When to take your Child Fishing

taking a child fishing

One of the fondest memories that a child often has, is their first fishing trip or that first fish they caught. When as a parent, uncle, aunt or a friend is the right time to take a child fishing for the first time? This is a question that I often hear, and while I will not claim to be an expert in this field, I can offer some of wisdom I have gained taking my kids out fishing.

I have learned children are really durable; they can survive in outdoor elements, and be just fine, it’s true. A lot of new parents I have met have a hard time taking their children outside into the world because of some unknown fear of fresh air or sunlight. For those first trips with mom and the newborn baby plan something close to home and best choice would be a bank fishing spot. I found that city or state parks are the best locations for this because of overall set-up. There are normally benches or picnic tables and of course fishing access. This location allows mom to relax, and if the baby needs fed/changed the necessary facilities are there. With these first trips, don’t expect to fish from sun-up to sundown; if you get two solid hours call it a win.

Ages 1-2 is when a child can start to learn and practice the basic skills of fishing as their motor skills develop. Here, I will cover a bit about locations fishing from a boat and/or bank as well as basic equipment. Picking the right location again is critical to a successful trip as the child typically will not do a lot of fishing. If you chose to fish from the bank, a city or state park would be the best choice for the same reasons as above. Plus they often have playgrounds/dirt/fields to help entertain the child. These locations often are well stocked with easy fish to catch (bluegill, trout or catfish) as well easy/safe bank access.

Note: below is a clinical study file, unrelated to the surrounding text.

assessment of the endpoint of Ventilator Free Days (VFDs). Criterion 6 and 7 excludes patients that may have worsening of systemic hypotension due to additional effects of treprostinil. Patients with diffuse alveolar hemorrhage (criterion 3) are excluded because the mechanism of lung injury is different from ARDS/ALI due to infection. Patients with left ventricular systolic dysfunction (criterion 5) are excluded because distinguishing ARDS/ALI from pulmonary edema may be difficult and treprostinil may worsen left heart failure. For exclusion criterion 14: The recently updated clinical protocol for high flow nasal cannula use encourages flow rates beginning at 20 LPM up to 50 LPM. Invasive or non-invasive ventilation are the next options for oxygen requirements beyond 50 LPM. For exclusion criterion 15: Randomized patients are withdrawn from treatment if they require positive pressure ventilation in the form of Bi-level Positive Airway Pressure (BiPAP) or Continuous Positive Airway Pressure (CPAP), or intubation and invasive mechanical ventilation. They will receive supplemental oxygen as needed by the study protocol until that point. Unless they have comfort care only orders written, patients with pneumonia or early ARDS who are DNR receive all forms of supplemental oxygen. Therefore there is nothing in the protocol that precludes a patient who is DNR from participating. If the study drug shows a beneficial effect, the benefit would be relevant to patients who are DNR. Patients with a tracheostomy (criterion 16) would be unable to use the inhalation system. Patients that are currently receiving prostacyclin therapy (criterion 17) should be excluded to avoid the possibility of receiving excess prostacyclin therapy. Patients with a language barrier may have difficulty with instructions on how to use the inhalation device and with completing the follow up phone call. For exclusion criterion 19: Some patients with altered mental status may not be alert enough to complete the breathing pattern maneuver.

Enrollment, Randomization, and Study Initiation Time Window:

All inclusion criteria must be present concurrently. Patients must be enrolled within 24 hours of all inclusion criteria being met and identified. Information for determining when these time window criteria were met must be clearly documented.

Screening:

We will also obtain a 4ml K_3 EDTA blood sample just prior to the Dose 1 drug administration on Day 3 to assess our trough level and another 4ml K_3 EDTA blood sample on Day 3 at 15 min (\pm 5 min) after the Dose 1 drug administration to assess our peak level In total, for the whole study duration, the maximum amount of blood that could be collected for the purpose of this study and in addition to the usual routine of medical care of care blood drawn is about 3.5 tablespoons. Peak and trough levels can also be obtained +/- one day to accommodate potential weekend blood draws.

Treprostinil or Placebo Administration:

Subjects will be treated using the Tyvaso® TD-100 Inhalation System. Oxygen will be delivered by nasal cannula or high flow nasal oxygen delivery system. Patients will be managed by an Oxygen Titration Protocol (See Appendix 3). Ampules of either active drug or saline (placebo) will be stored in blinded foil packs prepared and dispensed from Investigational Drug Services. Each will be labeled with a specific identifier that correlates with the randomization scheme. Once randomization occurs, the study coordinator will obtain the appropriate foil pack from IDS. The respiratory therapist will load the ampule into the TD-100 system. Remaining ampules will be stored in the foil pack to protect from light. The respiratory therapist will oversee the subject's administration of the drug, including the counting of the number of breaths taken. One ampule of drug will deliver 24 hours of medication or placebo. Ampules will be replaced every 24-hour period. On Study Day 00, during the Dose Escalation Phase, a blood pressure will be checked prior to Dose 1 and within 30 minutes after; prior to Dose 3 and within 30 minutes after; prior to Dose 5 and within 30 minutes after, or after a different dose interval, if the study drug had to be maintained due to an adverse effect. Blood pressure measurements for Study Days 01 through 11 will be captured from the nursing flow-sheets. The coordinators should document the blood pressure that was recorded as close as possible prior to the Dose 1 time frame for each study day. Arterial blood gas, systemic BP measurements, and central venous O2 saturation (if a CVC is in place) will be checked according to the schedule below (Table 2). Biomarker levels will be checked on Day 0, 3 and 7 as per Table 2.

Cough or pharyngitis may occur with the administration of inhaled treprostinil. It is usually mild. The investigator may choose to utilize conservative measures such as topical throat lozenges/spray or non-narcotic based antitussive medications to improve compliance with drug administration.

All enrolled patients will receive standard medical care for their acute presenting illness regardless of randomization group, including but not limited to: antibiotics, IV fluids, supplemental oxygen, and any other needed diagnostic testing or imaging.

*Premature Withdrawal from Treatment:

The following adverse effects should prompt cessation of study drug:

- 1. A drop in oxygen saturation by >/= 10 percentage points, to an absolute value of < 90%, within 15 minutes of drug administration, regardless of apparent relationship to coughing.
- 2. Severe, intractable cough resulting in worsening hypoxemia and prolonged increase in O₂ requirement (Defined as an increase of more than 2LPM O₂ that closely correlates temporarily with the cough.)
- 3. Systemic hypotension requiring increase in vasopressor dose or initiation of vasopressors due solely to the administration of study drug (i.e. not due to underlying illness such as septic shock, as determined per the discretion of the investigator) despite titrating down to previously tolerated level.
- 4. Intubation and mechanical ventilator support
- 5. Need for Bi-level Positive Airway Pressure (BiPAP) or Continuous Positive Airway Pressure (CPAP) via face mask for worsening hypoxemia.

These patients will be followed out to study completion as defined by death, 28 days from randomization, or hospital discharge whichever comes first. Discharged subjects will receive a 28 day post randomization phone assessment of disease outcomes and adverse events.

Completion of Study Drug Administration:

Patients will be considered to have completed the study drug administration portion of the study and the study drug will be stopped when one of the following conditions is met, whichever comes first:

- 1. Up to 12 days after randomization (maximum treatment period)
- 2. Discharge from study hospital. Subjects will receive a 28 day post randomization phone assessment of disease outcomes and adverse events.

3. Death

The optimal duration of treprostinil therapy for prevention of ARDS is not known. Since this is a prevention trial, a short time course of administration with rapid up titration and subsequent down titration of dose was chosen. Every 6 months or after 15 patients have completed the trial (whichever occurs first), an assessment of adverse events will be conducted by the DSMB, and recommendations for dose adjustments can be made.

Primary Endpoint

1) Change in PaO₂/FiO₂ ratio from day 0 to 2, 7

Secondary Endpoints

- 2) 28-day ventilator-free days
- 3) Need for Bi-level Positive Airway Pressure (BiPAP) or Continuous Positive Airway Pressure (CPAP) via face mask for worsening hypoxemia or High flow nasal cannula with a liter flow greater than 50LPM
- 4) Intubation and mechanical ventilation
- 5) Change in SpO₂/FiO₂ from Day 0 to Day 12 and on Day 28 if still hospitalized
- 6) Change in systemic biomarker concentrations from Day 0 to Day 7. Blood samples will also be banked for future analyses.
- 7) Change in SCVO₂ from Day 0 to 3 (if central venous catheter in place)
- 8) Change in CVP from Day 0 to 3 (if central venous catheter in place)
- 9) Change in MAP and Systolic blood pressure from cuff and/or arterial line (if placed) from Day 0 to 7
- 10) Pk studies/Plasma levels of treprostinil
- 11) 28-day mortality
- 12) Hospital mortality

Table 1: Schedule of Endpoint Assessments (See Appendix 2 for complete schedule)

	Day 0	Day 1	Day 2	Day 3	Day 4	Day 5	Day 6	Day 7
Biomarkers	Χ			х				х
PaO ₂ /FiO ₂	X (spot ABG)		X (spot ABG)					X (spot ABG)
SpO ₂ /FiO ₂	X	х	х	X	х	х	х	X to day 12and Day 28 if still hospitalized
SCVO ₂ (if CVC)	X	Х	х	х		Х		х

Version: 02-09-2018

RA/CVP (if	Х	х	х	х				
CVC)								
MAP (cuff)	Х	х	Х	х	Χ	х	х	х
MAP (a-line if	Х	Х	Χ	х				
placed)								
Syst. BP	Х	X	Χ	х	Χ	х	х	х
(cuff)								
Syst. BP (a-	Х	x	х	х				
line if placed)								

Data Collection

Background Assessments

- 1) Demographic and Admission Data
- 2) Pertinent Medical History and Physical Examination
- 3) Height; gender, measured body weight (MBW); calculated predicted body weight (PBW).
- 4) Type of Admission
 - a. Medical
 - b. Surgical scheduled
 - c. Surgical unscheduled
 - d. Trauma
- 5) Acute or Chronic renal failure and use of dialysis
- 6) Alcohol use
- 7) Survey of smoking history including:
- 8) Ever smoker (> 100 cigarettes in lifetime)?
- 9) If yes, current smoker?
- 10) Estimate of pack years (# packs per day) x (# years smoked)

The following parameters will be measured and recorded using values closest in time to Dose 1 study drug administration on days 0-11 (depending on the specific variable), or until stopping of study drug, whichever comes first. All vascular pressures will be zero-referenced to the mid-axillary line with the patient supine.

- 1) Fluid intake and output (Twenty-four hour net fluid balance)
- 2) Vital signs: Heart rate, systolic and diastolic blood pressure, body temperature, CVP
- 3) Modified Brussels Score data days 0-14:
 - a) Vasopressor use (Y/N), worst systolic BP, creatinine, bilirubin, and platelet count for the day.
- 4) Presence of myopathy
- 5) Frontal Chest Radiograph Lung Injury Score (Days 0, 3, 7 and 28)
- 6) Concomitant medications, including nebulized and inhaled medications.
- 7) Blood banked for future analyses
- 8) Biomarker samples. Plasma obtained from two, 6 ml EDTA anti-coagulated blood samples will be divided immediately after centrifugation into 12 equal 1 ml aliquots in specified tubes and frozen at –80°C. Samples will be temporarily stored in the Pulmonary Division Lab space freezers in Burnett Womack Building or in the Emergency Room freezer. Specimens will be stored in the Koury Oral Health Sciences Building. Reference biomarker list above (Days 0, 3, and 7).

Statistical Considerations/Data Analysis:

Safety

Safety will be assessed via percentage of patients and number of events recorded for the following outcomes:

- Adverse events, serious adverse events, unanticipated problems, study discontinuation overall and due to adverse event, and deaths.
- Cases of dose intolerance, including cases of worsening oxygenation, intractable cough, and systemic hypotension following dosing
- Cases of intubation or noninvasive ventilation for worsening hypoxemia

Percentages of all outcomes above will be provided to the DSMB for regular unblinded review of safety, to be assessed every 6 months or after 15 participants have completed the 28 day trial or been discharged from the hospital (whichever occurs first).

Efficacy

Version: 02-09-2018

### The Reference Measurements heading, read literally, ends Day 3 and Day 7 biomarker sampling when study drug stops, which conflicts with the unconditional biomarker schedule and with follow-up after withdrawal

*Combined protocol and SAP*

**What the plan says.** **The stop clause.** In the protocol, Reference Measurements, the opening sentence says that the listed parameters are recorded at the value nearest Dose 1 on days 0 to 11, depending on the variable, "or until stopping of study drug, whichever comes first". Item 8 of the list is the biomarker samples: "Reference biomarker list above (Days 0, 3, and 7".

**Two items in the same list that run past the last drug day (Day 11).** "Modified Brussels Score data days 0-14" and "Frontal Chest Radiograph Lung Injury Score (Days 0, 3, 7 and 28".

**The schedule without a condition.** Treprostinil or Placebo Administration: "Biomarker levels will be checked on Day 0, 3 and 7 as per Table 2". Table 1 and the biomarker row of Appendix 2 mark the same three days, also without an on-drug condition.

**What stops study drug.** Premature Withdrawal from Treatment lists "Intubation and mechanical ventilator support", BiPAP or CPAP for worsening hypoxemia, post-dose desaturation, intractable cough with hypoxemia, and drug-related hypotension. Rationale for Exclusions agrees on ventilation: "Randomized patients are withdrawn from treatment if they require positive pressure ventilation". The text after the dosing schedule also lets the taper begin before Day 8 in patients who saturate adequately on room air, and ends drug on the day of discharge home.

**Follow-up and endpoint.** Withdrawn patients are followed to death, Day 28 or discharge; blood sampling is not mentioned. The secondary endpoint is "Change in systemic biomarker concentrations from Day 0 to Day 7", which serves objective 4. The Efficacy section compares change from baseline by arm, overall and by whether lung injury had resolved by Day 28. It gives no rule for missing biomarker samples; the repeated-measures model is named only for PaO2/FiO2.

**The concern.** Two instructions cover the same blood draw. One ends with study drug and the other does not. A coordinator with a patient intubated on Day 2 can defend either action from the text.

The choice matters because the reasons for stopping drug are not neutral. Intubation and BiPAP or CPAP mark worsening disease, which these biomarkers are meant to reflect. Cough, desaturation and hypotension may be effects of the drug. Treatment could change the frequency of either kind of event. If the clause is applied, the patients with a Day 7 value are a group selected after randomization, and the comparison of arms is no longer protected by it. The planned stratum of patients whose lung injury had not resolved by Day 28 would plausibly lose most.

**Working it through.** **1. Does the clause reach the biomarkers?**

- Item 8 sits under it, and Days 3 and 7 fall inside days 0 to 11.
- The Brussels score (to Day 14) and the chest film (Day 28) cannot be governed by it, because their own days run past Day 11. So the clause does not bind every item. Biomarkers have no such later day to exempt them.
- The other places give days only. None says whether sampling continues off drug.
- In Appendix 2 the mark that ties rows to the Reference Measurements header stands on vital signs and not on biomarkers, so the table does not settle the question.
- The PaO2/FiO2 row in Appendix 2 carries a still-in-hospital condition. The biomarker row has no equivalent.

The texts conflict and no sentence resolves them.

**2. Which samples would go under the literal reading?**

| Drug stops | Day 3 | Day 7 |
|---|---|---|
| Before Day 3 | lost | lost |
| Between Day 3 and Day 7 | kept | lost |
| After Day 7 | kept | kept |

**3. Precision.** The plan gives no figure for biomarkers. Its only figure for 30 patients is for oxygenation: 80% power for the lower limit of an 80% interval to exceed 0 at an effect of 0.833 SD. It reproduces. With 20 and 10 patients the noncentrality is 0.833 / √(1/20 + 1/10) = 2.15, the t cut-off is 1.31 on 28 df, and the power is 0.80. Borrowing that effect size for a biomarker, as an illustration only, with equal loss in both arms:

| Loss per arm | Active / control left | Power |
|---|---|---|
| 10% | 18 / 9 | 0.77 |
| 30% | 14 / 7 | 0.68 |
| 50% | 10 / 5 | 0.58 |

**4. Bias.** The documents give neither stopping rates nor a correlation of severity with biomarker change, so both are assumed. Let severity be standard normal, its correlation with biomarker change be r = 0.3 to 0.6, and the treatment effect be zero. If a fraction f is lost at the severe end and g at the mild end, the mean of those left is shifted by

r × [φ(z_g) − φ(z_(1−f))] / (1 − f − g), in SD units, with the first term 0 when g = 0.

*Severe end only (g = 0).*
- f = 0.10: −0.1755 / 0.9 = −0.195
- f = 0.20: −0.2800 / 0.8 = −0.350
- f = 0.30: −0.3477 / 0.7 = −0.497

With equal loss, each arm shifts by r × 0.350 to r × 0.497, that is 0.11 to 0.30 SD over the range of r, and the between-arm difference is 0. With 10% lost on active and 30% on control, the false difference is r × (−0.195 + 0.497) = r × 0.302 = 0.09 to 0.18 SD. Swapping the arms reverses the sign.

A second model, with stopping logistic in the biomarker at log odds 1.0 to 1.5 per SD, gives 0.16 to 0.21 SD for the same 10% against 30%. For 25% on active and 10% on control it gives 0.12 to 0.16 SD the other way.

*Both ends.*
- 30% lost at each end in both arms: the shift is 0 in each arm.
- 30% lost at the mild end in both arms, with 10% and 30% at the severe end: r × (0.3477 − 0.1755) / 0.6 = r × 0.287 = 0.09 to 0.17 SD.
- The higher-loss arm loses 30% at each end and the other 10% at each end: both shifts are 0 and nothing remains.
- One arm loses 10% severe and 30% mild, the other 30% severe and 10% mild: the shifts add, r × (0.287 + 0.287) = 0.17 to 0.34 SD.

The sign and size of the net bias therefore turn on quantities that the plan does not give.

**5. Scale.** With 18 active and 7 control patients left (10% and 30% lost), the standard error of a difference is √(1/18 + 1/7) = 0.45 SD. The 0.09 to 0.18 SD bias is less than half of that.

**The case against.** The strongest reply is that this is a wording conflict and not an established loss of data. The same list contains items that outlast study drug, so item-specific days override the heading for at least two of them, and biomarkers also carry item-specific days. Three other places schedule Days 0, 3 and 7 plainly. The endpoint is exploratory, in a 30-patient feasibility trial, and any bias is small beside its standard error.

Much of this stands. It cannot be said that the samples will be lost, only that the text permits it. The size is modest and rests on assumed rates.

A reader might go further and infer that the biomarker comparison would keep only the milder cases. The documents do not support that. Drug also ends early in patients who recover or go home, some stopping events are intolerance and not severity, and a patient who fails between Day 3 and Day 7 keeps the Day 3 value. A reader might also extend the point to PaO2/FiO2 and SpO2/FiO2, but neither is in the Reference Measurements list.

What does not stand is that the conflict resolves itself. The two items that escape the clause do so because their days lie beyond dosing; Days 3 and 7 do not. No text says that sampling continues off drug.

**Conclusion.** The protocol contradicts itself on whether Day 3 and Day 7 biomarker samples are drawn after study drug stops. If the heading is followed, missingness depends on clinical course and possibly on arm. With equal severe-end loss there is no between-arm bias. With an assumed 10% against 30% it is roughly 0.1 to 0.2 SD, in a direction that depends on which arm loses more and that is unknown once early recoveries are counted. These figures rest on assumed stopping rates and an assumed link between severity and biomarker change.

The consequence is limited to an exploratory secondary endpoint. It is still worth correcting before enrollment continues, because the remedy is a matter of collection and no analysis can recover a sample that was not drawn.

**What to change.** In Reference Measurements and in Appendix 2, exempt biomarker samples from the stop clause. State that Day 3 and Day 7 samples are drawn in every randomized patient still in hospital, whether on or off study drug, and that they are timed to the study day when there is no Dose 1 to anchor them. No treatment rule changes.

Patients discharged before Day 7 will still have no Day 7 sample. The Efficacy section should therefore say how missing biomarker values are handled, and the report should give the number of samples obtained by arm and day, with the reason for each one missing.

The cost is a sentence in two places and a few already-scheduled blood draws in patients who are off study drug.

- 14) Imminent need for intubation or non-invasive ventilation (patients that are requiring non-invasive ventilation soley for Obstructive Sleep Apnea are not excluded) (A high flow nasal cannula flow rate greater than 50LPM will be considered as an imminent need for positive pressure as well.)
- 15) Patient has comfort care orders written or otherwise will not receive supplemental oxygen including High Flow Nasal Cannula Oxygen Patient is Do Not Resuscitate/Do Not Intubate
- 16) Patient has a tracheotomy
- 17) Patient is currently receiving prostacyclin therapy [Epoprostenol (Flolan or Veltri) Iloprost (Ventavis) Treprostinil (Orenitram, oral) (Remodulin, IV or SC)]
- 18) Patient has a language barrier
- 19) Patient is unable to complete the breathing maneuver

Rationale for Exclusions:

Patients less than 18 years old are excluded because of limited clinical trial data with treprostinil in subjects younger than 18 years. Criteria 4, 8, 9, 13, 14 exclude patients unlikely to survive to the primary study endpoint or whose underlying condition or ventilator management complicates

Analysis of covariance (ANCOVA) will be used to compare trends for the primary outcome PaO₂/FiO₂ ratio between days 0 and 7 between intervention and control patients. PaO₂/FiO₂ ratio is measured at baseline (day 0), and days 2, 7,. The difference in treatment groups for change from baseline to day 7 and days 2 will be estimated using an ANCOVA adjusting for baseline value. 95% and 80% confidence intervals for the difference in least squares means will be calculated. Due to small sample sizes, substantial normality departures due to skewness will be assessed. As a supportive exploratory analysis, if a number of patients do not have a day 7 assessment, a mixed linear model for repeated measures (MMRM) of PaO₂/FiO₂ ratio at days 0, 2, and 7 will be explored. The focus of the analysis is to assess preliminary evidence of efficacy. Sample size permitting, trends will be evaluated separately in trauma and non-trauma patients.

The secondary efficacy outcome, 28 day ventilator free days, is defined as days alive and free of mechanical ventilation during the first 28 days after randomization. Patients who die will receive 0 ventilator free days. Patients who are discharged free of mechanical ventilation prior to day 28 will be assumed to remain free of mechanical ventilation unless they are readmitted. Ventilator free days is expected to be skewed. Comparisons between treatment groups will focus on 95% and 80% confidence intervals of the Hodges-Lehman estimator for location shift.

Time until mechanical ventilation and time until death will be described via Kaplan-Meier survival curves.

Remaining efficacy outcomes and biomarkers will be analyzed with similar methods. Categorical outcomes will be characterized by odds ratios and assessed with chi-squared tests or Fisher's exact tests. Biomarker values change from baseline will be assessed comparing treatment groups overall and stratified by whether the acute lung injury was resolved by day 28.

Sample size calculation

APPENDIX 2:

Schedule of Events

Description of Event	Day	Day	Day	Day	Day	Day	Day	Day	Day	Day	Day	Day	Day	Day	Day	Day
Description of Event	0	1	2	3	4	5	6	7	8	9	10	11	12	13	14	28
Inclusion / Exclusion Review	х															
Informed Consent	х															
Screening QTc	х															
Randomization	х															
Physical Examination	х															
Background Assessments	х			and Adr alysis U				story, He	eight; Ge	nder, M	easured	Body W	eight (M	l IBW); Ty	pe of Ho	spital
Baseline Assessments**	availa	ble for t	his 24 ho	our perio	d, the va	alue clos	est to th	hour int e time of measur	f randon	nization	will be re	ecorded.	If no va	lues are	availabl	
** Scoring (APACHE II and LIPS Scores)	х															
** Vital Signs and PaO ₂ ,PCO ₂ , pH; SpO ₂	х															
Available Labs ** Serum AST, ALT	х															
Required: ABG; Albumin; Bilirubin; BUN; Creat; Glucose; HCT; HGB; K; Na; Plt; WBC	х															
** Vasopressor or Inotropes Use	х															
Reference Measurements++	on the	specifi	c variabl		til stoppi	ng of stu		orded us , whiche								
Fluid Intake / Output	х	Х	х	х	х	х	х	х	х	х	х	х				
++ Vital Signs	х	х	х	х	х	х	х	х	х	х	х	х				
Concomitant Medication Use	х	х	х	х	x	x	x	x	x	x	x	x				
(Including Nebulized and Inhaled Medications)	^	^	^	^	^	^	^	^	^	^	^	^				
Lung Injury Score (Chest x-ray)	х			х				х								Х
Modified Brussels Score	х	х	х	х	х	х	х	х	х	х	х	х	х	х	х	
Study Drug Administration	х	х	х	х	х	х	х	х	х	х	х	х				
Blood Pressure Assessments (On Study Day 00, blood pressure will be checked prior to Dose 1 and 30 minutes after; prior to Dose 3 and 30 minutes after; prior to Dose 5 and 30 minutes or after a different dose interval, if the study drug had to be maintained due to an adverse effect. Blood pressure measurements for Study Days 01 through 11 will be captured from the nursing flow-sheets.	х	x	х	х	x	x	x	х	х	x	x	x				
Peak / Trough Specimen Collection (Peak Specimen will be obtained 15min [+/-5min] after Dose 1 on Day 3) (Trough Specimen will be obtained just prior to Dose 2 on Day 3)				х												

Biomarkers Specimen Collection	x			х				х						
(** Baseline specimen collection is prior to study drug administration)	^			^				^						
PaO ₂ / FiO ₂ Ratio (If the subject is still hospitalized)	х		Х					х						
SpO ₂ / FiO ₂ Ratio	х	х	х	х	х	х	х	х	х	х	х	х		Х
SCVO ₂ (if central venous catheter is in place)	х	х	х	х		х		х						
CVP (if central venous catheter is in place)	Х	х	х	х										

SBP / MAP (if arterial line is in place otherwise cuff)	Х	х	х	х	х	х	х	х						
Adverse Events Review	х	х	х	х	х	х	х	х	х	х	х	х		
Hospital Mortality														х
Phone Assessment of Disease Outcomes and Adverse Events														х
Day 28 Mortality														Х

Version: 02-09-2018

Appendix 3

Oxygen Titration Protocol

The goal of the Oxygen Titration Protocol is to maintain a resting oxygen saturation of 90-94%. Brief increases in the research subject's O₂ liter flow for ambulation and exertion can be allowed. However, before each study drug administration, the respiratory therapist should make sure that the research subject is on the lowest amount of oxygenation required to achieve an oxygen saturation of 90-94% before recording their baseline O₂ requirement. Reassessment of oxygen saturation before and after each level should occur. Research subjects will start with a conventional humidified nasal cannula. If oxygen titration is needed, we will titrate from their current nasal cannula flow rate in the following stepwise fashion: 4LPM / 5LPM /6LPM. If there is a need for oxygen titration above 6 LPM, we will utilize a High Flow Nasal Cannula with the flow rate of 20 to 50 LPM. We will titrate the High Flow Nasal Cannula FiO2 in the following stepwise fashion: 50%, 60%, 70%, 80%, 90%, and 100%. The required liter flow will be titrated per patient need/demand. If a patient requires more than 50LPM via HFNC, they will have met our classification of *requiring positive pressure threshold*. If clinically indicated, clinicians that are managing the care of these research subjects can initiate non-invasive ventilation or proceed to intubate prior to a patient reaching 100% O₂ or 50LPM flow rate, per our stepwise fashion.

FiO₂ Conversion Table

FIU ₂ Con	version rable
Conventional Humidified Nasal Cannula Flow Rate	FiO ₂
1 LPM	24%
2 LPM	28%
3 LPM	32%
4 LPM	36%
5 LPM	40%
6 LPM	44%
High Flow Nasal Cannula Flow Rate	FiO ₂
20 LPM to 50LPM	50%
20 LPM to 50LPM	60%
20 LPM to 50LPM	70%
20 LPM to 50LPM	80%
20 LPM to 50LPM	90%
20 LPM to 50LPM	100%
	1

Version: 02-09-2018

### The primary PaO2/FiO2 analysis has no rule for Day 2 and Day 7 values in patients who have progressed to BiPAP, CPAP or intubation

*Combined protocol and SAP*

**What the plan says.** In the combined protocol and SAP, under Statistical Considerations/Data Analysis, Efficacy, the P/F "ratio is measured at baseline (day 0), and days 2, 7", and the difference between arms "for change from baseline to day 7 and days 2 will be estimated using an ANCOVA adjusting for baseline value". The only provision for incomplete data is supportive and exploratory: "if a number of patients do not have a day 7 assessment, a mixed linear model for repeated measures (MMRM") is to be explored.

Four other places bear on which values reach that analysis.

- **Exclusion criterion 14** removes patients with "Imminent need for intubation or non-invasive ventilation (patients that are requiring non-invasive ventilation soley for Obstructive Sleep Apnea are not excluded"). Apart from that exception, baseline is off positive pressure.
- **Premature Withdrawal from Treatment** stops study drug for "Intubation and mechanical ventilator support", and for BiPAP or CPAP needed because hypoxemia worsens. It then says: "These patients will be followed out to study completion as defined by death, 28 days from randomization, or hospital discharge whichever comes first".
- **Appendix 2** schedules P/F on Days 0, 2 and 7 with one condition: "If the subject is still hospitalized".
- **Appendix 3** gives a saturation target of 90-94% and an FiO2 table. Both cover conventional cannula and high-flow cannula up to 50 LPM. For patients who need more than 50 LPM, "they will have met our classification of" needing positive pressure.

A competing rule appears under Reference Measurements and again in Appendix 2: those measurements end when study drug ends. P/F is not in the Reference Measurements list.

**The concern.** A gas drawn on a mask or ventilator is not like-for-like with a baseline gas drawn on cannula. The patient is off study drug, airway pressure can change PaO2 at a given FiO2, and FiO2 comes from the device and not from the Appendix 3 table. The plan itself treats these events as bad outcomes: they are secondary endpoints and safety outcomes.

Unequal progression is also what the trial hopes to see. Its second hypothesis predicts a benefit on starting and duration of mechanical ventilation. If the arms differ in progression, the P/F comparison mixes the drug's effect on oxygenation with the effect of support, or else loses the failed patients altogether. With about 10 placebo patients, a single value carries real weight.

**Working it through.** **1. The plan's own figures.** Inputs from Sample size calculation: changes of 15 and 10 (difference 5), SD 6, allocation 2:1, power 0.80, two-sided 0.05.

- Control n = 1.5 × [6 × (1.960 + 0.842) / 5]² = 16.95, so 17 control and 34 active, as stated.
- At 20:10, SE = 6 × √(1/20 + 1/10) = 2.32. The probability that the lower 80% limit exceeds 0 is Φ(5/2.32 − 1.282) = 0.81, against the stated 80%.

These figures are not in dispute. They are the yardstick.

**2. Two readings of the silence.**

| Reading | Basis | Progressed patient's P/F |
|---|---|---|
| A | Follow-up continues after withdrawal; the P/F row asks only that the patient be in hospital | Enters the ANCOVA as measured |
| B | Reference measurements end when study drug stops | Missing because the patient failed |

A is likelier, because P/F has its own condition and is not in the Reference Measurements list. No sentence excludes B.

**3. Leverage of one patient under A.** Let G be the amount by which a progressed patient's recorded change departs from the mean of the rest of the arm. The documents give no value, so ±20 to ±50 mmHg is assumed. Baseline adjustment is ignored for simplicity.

If you chose to go out on a boat, ensure you have a lifejacket that fits, and use it. Along with sunscreen, no matter the time of year. Make sure to know the weather conditions, there is no need to put anyone’s life into danger for a simple fishing trip. Similar to fishing from the bank the child’s skill set is limited so they might be able to help reel in a fish or two. I found taking toys and snacks always make the trip a bit more tolerable and last a tad longer. I also found that allowing my kids to play in the livewell will give them hours of entertainment.

The equipment is pretty easy at this age, those small character rods with Barbie or Spiderman will work just fine. I found that letting your child help pick out their own rod will help them get excited. Once you are home, letting them play around with it like any other toy they just got from the store, adds to the excitement. Once you do take your child and brand new rod out for the first time keep bait selection simple such as live worms, corn or powerbait. You will have to do the casting but after that here are two options, A) let them just hold the rod and don’t worry about missed fish B) you hook the fish and let them reel it in. Two other MUST HAVES pieces of equipment for any successful fishing trips bring along toys keep some stored in your tackle box or boat and plenty of snacks and drinks. These are more critical than the fishing pole, trust me.